Due to the seriousness and somplexity of eating disorders, it is crucial when thinking about treatment, that the therapist is experienced and has been trained appropriately to treat a person with such a serious diagnosis.
In light of this, as well as the safety checks above, it is important to know the difference between ‘psychotherapy’ and ‘counselling’ because the two terms are often used interchangeably, despite the two professions being recognised as different at a government level. While, in everyday language people use the terms ‘ therapist, ‘counsellor’, ‘psychotherapist’ interchangeably, there is a difference and the distinction lies in the education and training requirements to achieve the title ‘psychotherapist’ and ‘counsellor’.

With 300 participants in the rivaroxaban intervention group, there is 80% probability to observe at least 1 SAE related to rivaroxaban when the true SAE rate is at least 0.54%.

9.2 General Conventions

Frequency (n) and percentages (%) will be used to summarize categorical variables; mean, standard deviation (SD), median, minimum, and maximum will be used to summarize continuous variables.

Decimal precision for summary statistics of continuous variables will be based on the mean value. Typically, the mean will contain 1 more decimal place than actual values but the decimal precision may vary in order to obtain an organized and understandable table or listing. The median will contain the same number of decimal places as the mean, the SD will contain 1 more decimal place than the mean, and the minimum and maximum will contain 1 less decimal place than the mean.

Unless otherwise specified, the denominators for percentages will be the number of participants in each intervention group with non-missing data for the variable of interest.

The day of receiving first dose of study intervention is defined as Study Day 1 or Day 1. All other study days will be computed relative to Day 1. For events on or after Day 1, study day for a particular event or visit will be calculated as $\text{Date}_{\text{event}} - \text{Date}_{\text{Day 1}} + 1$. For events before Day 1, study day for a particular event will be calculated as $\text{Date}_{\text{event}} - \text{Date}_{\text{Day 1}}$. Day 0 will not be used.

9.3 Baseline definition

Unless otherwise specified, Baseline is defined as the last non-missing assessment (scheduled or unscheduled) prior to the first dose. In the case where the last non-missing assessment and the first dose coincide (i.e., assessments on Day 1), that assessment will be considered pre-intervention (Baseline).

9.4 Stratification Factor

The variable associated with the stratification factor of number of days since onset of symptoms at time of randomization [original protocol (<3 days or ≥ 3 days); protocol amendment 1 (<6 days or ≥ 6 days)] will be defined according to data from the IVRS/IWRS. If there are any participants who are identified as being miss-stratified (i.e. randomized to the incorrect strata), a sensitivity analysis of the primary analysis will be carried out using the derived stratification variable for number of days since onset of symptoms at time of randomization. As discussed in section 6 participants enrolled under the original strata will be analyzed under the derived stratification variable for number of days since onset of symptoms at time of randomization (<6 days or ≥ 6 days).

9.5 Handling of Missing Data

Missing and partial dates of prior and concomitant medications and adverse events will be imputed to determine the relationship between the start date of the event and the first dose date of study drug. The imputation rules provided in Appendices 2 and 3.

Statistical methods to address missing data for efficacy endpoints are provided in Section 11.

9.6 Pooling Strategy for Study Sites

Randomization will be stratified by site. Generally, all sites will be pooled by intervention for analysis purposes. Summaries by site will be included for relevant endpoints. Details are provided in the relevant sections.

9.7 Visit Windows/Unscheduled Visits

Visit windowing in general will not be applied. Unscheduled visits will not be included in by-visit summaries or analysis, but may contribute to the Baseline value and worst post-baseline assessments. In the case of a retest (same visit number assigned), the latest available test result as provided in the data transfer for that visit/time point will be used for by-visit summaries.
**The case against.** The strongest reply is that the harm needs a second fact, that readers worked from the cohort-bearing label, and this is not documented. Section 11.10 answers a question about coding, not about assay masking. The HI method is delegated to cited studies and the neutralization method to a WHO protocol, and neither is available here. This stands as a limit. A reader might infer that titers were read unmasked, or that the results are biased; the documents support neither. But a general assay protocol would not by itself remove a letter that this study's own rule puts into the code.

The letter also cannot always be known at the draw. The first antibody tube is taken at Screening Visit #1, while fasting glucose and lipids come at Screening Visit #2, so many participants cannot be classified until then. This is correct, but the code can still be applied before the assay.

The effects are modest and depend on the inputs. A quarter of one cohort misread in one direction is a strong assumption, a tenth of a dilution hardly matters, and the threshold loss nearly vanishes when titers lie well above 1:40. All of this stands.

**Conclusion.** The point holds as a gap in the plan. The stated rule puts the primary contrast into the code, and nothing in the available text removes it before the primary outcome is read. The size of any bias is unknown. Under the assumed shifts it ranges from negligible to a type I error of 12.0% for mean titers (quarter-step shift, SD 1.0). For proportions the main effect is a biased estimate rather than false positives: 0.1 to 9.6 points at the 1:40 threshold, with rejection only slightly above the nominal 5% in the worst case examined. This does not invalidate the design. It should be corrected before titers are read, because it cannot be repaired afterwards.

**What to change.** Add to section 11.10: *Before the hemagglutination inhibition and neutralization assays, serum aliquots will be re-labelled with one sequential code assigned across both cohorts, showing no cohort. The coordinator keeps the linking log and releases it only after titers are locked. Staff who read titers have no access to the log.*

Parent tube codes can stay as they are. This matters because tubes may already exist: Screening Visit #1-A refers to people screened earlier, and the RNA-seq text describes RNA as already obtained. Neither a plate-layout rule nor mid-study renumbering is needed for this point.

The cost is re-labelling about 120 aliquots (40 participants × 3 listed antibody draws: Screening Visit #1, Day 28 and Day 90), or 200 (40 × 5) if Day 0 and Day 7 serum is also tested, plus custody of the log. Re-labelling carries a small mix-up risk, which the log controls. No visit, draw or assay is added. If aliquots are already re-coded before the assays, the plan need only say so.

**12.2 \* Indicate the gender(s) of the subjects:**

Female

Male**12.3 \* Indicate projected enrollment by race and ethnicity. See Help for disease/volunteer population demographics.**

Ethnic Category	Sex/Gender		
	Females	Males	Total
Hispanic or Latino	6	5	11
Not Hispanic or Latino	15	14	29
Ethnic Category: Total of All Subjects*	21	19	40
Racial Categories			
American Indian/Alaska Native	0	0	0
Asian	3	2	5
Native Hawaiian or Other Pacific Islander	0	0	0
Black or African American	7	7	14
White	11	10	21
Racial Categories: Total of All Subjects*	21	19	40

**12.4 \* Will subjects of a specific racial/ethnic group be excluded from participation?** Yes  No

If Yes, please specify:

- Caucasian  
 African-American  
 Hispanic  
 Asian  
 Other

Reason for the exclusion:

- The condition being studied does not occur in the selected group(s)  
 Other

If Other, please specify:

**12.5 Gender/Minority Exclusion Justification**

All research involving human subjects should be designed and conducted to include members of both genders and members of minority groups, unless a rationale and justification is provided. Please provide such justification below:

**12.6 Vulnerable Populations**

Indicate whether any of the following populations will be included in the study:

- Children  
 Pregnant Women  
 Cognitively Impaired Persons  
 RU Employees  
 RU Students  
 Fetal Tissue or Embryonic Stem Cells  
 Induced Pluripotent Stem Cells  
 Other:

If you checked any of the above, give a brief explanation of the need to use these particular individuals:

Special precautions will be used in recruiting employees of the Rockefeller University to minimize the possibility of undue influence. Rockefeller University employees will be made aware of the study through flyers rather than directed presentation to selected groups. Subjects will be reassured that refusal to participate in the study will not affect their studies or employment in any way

Generally, a person with the title ‘counsellor’ will have reached degree level 8, (minimum of 4 years training) and a person calling themselves ‘psychotherapist’ will have reached degree level 9 (minimum 7 years of training). In May 2017, the Minister for Health has confirmed that the two professions will be regulated by the state as different professions, and the training requirements to achieve the title ‘counsellor’ or ‘psychotherapist’ will be different (as outlined).